Your browser is no longer supported. For the best experience of this website, please upgrade to a newer version or another browser.

Your browser appears to have cookies disabled. For the best experience of this website, please enable cookies in your browser

We'll assume we have your consent to use cookies, for example so you won't need to log in each time you visit our site.
Learn more

Editor's Comment: Fashion faces up to its sustainable future

Keely Stocker

Sustainability has been a key theme in the fashion industry over the last 12 months but hosting the first ever Drapers Sustainable Fashion event last week highlighted how widespread the ambition is for fashion businesses to move towards a greener future.

Originally dismissed by some as just a trend, speakers at the event showed how they are fundamentally changing their businesses to become more sustainable. Not only is this morally the right thing to do, it will also set them up for the future. In the words of Mary Creagh MP, chair of the House of Commons environmental audit committee, who opened the event, “Sustainability should be at the top of the fashion industry’s agenda and a fundamental requirement for business.”

Our event taught me a few things. First is the huge groundswell of excitement about the topic within fashion itself. While CEO engagement still needs to build, we saw hundreds of passionate sustainability directors who care about making their industry a force for good. For anyone struggling with recruitment or wanting to remain relevant for both staff and consumers, this is a topic to focus on. 

Second is that wishy-washy, PR-driven projects are not enough. Now is the time for genuine change. Fashion businesses need to move to a circular model – there should be procrastination over investment. The status quo is untenable. 

It also taught us that there is hope. Initiatives showcased at the event ranged from Marks & Spencer sustainably sourcing 100% of its cotton, using less water and pesticides and supporting thousands of farmers, to Burberry cutting energy use in stores, moving towards 100% renewable energy, reusing raw materials and repurposing finished goods. 

Fashion designer and activist Katharine Hamnett, meanwhile, highlighted how attitudes have changed since she overhauled her business in 1989.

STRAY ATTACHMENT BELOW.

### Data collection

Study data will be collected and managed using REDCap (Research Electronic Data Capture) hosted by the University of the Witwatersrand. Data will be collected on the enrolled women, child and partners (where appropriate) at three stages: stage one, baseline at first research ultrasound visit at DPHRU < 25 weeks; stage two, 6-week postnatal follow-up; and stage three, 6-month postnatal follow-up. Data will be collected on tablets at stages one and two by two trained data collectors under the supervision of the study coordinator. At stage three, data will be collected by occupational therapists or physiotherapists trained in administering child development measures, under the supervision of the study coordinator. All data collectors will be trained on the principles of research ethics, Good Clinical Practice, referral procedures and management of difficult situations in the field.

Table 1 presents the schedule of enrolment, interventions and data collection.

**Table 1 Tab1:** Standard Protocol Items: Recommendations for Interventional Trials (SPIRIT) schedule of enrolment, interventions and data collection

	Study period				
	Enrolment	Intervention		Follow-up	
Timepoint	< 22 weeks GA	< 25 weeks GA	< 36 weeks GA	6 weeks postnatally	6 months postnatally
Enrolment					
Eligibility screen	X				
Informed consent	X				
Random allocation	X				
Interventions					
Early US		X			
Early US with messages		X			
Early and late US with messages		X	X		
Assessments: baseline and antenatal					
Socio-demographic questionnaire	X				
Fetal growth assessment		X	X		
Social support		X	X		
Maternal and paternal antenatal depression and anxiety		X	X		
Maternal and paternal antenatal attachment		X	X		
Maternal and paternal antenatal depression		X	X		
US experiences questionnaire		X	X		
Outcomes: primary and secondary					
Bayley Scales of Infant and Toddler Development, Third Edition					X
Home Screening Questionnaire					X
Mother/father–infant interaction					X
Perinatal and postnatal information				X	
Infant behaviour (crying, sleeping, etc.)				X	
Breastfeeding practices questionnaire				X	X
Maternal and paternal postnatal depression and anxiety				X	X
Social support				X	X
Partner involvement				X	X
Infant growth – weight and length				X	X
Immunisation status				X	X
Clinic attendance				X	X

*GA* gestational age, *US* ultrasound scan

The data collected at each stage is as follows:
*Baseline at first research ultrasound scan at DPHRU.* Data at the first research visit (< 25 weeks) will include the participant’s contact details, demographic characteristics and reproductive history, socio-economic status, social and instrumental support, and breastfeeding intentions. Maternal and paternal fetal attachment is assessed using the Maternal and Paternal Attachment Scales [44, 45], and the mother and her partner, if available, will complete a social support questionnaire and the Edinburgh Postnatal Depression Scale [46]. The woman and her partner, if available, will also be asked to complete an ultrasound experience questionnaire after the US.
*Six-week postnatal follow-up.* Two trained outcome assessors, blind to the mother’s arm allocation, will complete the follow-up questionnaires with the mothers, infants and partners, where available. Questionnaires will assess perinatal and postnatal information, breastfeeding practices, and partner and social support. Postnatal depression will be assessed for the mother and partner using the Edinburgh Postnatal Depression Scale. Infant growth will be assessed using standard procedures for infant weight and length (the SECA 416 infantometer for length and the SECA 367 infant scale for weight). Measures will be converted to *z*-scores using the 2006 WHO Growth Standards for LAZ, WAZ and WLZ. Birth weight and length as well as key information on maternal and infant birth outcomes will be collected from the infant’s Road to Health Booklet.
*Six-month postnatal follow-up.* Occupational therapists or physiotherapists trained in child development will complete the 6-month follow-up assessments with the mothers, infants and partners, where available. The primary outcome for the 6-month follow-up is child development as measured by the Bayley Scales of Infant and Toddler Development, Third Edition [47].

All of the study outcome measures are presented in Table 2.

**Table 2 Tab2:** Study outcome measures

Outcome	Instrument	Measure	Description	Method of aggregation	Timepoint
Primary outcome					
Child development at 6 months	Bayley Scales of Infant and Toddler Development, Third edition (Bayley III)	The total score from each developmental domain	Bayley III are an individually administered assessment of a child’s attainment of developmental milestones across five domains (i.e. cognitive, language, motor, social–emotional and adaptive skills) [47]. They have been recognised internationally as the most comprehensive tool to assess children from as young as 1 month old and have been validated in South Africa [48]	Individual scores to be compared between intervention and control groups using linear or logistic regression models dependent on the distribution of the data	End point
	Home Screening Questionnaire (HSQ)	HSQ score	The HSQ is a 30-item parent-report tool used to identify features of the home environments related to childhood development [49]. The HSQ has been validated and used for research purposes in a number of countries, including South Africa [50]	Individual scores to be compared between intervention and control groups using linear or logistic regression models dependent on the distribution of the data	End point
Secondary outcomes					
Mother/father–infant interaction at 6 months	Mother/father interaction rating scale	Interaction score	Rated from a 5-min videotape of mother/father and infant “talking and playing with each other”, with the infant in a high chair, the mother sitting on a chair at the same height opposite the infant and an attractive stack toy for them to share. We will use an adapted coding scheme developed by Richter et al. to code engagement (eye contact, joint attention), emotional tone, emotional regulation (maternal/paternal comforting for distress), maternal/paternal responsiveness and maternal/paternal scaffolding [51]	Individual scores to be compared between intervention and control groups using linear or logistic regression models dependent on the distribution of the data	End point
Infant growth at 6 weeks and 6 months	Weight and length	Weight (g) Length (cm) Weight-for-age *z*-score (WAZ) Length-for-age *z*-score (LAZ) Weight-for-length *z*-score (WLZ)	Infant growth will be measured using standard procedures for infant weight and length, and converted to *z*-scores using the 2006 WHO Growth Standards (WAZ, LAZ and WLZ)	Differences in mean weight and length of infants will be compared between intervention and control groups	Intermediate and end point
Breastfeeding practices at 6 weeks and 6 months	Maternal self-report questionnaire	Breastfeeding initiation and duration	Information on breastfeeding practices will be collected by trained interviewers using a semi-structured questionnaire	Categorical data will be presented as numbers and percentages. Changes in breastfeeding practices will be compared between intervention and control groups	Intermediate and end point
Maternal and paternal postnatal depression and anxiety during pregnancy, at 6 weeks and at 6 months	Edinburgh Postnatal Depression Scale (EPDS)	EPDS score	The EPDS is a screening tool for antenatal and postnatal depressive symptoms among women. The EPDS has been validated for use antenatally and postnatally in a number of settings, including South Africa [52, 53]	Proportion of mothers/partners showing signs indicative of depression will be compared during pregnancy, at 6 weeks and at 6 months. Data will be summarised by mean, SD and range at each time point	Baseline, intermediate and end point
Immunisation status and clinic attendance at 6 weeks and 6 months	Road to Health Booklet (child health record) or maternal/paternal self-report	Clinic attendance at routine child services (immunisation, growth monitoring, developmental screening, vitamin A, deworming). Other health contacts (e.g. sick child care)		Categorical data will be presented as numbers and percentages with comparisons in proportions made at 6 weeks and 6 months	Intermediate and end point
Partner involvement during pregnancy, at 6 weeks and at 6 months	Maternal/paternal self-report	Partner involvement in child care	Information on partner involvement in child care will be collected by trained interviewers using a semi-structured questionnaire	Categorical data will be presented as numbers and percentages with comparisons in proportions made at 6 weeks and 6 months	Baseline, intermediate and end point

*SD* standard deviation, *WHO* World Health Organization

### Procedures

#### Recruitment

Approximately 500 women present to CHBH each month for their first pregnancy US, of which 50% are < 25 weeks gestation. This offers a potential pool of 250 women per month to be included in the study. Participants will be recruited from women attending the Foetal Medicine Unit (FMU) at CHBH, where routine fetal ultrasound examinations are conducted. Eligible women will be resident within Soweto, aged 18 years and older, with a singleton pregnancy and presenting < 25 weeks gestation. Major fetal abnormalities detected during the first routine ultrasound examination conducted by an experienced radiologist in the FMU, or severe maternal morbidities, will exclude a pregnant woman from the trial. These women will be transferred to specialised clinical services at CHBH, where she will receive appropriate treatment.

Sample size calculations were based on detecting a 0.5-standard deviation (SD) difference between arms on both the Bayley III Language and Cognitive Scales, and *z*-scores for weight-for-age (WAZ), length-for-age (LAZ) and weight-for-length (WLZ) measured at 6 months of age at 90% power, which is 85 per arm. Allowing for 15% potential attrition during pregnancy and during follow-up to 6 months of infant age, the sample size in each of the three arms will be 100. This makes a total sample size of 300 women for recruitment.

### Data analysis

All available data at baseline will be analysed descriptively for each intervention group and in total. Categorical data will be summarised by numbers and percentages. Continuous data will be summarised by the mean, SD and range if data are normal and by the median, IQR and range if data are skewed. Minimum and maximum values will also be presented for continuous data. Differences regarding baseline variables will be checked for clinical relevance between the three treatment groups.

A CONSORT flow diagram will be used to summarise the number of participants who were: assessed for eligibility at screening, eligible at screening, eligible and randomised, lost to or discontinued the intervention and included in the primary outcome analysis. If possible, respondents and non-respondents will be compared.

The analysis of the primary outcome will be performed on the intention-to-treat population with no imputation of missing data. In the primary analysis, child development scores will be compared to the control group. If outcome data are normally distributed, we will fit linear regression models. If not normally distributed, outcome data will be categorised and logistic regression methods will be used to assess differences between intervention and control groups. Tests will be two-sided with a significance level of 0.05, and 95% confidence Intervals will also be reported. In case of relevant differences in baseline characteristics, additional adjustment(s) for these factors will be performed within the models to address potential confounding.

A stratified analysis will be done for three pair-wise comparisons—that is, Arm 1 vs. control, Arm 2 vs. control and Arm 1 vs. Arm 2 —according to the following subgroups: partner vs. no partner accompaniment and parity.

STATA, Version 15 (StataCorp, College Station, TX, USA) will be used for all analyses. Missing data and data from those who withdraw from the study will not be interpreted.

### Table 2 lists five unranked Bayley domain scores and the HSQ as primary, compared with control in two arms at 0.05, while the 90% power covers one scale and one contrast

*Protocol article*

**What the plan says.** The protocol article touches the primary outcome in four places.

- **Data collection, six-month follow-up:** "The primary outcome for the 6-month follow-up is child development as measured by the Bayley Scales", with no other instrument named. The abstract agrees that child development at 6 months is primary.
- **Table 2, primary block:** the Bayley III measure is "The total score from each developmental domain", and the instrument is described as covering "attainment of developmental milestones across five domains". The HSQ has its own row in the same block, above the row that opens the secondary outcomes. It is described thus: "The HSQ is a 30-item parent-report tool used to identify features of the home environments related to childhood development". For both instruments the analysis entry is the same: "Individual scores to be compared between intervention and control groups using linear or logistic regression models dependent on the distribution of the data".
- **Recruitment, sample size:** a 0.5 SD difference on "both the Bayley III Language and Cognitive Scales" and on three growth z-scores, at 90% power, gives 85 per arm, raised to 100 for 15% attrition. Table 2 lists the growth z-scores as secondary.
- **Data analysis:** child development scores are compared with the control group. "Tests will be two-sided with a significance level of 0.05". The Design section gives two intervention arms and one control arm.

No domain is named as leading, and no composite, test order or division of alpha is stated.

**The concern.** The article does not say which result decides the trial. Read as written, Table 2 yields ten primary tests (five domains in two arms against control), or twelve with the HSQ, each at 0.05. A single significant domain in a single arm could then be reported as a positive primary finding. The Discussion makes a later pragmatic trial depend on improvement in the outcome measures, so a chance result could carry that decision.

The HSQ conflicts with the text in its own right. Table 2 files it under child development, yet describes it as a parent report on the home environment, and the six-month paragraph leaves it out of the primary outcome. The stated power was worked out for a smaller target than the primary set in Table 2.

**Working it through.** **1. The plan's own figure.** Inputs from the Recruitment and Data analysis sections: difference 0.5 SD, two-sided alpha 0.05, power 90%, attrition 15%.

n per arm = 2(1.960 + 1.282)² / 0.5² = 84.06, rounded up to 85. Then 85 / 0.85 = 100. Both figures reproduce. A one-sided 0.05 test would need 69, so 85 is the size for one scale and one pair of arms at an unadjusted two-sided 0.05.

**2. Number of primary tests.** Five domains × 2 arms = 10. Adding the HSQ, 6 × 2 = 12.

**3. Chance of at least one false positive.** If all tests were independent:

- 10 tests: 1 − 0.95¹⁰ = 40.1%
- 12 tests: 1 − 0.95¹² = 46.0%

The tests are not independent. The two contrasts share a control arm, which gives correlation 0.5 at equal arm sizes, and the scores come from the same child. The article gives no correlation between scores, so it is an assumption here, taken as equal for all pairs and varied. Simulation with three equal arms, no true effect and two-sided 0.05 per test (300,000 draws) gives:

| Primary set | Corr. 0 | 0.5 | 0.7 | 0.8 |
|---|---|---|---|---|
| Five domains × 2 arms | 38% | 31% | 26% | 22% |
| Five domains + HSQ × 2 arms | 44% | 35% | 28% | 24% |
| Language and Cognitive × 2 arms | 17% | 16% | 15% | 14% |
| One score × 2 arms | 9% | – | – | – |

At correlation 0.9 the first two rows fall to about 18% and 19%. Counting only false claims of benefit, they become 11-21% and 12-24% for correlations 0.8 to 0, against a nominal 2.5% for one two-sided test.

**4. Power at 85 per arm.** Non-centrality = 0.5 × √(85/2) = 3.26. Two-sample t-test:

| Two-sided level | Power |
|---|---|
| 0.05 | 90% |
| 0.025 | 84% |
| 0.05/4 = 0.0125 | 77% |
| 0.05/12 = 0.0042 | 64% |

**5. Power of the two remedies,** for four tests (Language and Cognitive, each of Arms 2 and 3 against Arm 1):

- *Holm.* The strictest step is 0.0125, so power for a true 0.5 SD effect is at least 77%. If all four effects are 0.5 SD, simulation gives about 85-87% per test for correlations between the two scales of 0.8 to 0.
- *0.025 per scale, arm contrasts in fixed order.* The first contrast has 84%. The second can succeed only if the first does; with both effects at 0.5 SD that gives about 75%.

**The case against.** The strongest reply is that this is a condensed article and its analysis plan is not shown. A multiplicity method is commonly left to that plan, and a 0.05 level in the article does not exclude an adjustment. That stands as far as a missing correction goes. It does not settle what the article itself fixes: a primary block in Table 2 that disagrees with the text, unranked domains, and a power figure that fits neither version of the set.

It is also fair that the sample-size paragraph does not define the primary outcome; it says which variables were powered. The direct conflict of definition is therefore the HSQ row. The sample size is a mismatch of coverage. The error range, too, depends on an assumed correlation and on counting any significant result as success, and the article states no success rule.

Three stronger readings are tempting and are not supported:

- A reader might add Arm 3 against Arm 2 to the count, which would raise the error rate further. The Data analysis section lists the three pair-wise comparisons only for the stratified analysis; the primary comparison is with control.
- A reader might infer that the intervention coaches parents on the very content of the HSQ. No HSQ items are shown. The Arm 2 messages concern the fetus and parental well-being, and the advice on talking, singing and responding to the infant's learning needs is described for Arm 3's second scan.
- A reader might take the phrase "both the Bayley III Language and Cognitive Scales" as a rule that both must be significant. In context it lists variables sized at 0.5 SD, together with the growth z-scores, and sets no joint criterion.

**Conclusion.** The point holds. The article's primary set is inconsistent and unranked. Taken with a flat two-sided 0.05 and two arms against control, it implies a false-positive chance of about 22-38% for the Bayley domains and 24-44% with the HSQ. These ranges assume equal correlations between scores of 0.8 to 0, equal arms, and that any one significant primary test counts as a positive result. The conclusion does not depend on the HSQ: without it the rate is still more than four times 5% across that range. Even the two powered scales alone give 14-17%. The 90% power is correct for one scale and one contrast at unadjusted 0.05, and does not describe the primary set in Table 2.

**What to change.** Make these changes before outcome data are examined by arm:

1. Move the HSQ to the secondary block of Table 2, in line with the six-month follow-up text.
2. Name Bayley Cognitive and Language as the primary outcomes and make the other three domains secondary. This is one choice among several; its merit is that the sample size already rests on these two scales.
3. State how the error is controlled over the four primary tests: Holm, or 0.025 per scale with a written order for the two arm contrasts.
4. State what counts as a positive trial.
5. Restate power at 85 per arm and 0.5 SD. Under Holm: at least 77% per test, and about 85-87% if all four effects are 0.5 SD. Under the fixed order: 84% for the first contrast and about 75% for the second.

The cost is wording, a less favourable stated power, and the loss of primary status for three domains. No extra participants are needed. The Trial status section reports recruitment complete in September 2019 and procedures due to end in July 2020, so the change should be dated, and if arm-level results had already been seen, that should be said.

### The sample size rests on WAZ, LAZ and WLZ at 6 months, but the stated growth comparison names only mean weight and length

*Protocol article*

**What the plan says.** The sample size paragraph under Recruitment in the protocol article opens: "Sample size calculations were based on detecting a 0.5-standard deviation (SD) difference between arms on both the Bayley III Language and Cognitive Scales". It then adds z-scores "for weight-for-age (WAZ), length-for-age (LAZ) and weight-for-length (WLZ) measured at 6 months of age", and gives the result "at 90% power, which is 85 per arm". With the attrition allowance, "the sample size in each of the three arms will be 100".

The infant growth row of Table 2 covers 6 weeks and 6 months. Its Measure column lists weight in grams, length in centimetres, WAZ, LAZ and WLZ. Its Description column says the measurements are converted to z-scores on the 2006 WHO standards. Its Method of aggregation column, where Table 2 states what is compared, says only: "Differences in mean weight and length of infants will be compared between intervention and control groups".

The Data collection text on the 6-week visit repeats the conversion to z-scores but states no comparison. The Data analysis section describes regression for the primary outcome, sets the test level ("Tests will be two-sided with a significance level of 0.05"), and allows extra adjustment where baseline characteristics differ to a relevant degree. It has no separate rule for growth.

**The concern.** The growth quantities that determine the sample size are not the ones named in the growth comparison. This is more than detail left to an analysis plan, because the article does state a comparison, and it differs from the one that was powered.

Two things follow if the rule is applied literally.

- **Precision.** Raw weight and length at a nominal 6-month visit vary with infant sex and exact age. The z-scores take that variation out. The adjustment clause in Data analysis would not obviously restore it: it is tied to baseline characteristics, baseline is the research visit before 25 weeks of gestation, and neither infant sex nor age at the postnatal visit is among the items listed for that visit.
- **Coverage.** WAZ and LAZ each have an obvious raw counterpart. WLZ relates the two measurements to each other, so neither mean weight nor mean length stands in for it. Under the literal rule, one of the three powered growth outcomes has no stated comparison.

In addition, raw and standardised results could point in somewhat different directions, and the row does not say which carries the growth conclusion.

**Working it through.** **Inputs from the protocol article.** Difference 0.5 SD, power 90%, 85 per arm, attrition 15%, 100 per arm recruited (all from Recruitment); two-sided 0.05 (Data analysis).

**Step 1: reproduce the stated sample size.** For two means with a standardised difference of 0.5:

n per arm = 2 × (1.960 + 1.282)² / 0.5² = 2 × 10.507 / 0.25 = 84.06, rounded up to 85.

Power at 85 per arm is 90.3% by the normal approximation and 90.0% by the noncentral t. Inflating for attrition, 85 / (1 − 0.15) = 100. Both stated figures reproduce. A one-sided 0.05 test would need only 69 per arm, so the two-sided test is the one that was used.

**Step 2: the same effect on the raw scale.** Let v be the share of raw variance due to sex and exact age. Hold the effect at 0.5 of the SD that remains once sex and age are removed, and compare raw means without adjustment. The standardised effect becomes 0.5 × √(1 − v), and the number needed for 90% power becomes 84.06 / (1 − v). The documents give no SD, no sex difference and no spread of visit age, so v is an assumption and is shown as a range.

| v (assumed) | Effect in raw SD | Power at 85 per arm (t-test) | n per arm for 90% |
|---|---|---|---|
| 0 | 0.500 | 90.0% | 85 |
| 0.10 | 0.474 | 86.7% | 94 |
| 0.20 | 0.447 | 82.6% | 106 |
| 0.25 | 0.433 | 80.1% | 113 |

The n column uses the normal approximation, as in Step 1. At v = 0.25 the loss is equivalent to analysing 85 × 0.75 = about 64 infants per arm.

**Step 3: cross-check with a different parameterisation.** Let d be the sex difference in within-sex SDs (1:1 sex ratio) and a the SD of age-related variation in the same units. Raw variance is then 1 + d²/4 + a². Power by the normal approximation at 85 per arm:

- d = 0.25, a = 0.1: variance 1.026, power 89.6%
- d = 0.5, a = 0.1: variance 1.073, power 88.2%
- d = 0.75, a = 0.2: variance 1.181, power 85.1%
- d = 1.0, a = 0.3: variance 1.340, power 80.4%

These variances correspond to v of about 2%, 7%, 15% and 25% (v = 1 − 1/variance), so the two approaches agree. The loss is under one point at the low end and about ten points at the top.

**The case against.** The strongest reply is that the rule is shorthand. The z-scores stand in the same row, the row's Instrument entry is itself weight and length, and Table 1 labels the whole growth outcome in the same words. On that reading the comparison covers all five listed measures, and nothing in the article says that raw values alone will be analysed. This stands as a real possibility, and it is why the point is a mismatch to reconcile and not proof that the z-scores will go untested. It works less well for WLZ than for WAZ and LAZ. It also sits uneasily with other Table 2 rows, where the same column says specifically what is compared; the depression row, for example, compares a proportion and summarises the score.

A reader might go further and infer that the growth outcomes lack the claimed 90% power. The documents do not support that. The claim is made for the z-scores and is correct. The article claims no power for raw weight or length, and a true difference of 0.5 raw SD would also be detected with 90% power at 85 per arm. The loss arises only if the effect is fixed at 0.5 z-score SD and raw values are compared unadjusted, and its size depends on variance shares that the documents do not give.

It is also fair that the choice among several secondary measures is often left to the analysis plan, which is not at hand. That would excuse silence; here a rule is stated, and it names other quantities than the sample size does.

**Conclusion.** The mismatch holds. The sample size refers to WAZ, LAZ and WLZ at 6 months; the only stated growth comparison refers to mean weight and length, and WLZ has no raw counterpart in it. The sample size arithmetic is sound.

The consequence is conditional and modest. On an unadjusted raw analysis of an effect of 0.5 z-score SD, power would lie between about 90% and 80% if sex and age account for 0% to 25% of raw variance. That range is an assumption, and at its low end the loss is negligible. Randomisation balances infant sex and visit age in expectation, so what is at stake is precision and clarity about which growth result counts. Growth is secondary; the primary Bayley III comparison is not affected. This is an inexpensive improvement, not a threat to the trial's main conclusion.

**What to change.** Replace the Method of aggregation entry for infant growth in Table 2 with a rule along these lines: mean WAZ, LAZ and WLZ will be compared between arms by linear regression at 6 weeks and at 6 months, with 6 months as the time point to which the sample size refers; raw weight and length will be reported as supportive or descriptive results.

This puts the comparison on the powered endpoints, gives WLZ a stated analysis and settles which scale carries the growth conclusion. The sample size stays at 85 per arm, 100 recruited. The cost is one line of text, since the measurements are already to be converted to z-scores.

There is still a long way to go. Creagh revealed that in the UK less than 1% of clothing is currently recycled, and the average piece of clothing is worn just seven times. However, speakers throughout the day warned a consumer mindset shift is happening and, as this grows, retailers that are not open about their sustainability credentials risk getting left behind. 

The event hit home that the industry needs to work collaboratively towards sustainability, being transparent with their initiatives and sharing knowledge and resource to drive sustainable fashion forward.

With that in mind, we have launched a survey to start building a picture of where our industry is at, and what we need to do. Please do take part and tell us your views at

If you are interested in sponsorship opportunities at the next Drapers Sustainable Fashion event, please contact Paul Stewart, Drapers commercial director, on 020 3953 2054 or 07892 716686 or email

Draper sustainable fashion scribing 50cm

The 300-plus attendees at the sold-out Drapers Sustainable Fashion event last week were invited to make pledges on sustainability in their businesses and graffiti artist James the Scribe incorporated some of them into a giant wall mural

Have your say

You must sign in to make a comment

Please remember that the submission of any material is governed by our Terms and Conditions and by submitting material you confirm your agreement to these Terms and Conditions. Links may be included in your comments but HTML is not permitted.